Davis enjoys both in-person and virtual visits with readers, teachers, students, librarians, and members of the general public. He lives in New York City.

Twitter: @kennethcdavis

Website: dontknowmuch.com 

Davis recommends buying books at Left Bank Books in Belfast, Maine.

© Copyright 2021 Kenneth C. Davis All rights reserved

About Strongman: The Rise of Five Dictators and the Fall of Democracy by Kenneth C. Davis

From the bestselling author of the Don’t Know Much About® books comes a dramatic account of the origins of democracy, the history of authoritarianism, and the reigns of five of history’s deadliest dictators. 

Washington Post Best Book of the Year!

What makes a country fall to a dictator? How do authoritarian leaders—strongmen—capable of killing millions acquire their power? How are they able to defeat the ideal of democracy? And what can we do to make sure it doesn’t happen again?

By profiling five of the most notoriously ruthless dictators in history—Adolf Hitler, Benito Mussolini, Joseph Stalin, Mao Zedong, and Saddam Hussein—Kenneth C. Davis seeks to answer these questions, examining the forces in these strongmen’s personal lives and historical periods that shaped the leaders they’d become. 

Meticulously researched and complete with photographs, Strongman provides insight into the lives of five leaders who callously transformed the world and serves as an invaluable resource in an era when democracy itself seems in peril.

ISBN-13: 9781250205643
Publisher: Henry Holt and Co. (BYR)
Publication date: 10/06/2020
Age Range: 12 – 18 Years

Questioning Your History Lessons, a guest post by Diana Pinguicha

When we’re in school, we assume everything out teachers say is true. We are, after all, constantly evaluated on the knowledge they impart on us, so it must be right. But we’re never taught to question the narratives we’re presented. We’re never taught to wonder who wrote down the texts we take as fact, or why.

When it came time to write A CURSE OF ROSES, I first thought I wouldn’t need to do a lot of research. After all, I remembered pretty much everything from History classes, and I was setting the book in two places I knew very well. “I’ll just refresh my memory on how people lived and read more about Yzabel and Denis’s reign.” Since I wanted to include Enchanted Mouras, whose legends are spread throughout my home region of Alentejo, I also believed a simple brush up on the Moor Occupation would be all I needed. Just enough to make sure I got names, dates, and places right.

In what I can only describe as a very fortunate coincidence, I came across the work of archeologist Cláudio Torres. During his excavations in Mértola, he found evidence that the Moors weren’t solely Muslim as we’re taught in school. There were also Christian Moors, and Jewish Moors—but because they did not fit the narrative of the flawless Christian Reconquest, started by Dom Afonso Henriques, they were erased from history books.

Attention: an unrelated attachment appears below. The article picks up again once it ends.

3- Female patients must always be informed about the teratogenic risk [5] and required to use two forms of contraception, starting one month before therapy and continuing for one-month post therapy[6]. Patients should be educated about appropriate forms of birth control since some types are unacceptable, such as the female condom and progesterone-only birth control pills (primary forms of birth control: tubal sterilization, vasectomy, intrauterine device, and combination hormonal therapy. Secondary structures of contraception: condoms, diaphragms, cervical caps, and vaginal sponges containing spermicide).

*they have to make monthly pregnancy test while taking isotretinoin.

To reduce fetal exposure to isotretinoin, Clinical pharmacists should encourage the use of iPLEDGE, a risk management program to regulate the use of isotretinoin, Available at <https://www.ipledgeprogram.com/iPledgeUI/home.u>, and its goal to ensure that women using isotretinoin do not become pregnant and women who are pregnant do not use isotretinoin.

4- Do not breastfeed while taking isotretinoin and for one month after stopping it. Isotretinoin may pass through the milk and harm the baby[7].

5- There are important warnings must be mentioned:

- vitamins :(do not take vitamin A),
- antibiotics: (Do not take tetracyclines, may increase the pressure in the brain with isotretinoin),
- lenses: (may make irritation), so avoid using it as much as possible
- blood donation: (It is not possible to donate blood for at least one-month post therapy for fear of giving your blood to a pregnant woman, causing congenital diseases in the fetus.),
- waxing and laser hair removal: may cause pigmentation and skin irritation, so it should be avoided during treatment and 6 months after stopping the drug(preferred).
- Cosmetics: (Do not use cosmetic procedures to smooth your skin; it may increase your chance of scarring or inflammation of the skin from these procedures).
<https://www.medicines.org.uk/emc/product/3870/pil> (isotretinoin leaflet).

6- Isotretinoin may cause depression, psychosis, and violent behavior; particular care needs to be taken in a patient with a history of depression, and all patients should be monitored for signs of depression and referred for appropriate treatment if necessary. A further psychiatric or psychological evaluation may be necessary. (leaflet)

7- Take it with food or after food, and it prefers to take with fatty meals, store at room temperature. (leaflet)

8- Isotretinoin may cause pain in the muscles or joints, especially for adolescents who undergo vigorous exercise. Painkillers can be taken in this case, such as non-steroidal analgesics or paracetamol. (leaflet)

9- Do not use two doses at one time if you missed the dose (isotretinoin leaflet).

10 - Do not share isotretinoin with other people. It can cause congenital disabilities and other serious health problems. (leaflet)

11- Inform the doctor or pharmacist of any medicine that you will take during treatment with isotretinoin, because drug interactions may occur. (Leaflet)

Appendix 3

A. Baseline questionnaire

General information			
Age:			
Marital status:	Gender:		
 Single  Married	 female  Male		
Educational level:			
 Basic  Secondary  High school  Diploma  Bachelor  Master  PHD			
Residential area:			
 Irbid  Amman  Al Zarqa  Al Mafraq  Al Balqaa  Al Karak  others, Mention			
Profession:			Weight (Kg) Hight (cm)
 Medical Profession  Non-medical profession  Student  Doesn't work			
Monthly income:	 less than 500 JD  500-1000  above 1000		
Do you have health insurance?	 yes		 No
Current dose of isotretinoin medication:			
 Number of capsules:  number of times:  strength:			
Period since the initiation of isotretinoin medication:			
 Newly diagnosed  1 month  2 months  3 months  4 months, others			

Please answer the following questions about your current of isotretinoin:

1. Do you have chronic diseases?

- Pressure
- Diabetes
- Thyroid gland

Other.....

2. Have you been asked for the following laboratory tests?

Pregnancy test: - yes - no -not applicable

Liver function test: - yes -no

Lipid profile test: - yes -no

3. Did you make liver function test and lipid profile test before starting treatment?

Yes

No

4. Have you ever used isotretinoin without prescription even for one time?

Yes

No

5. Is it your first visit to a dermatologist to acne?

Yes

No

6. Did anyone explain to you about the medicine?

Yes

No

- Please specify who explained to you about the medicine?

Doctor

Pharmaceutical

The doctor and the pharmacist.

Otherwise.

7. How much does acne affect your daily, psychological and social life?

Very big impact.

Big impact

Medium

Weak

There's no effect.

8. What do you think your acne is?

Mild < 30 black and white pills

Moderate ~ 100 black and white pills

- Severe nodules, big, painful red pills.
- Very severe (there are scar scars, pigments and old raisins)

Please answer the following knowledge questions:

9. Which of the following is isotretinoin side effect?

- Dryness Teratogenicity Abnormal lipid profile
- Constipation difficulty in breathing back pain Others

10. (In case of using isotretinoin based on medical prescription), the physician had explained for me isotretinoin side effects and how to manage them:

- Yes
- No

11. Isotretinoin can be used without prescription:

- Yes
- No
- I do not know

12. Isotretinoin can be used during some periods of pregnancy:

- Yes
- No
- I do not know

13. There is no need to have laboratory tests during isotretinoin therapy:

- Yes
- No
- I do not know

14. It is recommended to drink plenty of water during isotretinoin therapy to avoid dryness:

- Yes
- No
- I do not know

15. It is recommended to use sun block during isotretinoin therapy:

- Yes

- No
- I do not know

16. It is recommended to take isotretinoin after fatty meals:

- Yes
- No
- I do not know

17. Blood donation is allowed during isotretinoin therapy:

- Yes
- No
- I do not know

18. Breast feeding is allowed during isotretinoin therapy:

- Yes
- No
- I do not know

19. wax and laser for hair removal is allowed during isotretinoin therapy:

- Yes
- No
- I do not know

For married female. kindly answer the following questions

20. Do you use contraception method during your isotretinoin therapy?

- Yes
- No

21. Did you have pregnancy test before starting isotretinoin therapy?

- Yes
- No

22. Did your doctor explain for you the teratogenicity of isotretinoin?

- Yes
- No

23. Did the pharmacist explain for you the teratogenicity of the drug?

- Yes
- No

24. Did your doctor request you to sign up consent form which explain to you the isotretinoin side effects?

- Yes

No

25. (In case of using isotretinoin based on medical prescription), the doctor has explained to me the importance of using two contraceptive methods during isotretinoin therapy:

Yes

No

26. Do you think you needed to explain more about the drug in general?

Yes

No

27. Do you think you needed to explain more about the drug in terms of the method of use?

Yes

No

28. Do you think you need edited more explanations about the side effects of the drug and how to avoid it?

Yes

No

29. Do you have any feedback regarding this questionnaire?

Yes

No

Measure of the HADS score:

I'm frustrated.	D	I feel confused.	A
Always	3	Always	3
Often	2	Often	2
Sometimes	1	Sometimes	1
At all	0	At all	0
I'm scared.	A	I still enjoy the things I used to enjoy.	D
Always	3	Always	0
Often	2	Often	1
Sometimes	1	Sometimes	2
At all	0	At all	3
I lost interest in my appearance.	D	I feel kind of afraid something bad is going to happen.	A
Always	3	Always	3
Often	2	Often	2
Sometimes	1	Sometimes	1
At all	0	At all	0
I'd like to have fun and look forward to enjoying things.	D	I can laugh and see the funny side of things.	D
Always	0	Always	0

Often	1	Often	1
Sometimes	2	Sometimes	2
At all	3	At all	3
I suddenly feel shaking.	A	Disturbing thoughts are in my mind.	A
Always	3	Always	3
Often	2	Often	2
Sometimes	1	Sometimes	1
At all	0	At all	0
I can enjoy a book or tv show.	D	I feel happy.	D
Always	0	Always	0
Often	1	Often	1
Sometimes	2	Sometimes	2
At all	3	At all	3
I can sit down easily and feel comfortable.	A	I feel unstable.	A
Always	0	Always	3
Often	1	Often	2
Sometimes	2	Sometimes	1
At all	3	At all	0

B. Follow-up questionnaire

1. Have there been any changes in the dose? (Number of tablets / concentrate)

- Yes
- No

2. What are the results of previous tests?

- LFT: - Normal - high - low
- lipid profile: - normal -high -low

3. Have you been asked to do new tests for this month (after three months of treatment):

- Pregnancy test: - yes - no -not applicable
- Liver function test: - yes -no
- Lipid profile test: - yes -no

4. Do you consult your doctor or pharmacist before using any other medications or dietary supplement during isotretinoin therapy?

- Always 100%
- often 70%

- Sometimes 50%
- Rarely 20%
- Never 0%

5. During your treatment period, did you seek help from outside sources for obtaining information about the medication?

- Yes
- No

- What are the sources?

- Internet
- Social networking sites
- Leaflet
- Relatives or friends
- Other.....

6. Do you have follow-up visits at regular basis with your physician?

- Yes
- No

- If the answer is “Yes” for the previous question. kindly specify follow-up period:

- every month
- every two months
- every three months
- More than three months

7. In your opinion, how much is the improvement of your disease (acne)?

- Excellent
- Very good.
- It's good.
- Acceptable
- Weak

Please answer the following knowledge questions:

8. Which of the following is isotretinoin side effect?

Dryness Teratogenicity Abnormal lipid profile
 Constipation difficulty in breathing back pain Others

Statue of Dom Afonso Henriques, founder of the Kingdom of Portugal

It’s much easier to digest that your first King, the man who created your country, was taking the land back from the Muslim invaders, rather than facing the fact that when he waged war against the Moors, he waged war against Muslims, Christians, and Jewish people alike.

Likewise, we were never taught that the Islamic Caliphate did not demand conversion, only vassalage. Thus, while many ended up converting to Islam, it wasn’t forced, but of their own volition. And while there were skirmishes between the Christian Kingdoms and the Caliphate, the Moor occupation didn’t necessarily happen by force. It could’ve happened through a change in alliances from the common people, who were not at all that well treated by their Christian overlords.

Mértola, which was at the time of the Moor occupation, one of the largest trading hubs in Portugal

Archeologist Cláudio Torres also said in one of his interviews that history is written by whoever was in power during that era. And since Kings were the ones paying scribes and monks to write down their deeds, the documents we take as fact come with a high degree of bias. Who wanted to write bad things about the King that paid them? And even when they did, such documents would later be burned so as not to damage the reputation of those who ruled us. Archeology, on the other hand, tells the stories that were never written down.

When you think about that, it makes sense that after the Reconquest, history would be re-written so people who looked at it years later, would see no fault with the Christian Kings, and all the fault with the Moors. The same goes for the cultural diversity of the Caliphate—by casting them all as Islamic, it was easier to other them and see them as an unfaithful enemy that must be defeated.

But historical revisionism isn’t as obvious as with the Discoveries. When Portuguese children are taught about that period, it’s done through these rose-colored glasses about how awesome we were, and what wonderful things we brought to the world when we found the maritime route to India. We talk about slaves, but only in passing, never being truly faced with the atrocities our ancestors committed. Instead, we’re told we were nice colonizers, which is a contradiction as there is no such thing as a nice colonizer. We’re told we brought science and culture to the peoples we enslaved and colonized, and not about all the things we erased off the map and, as a result, off history.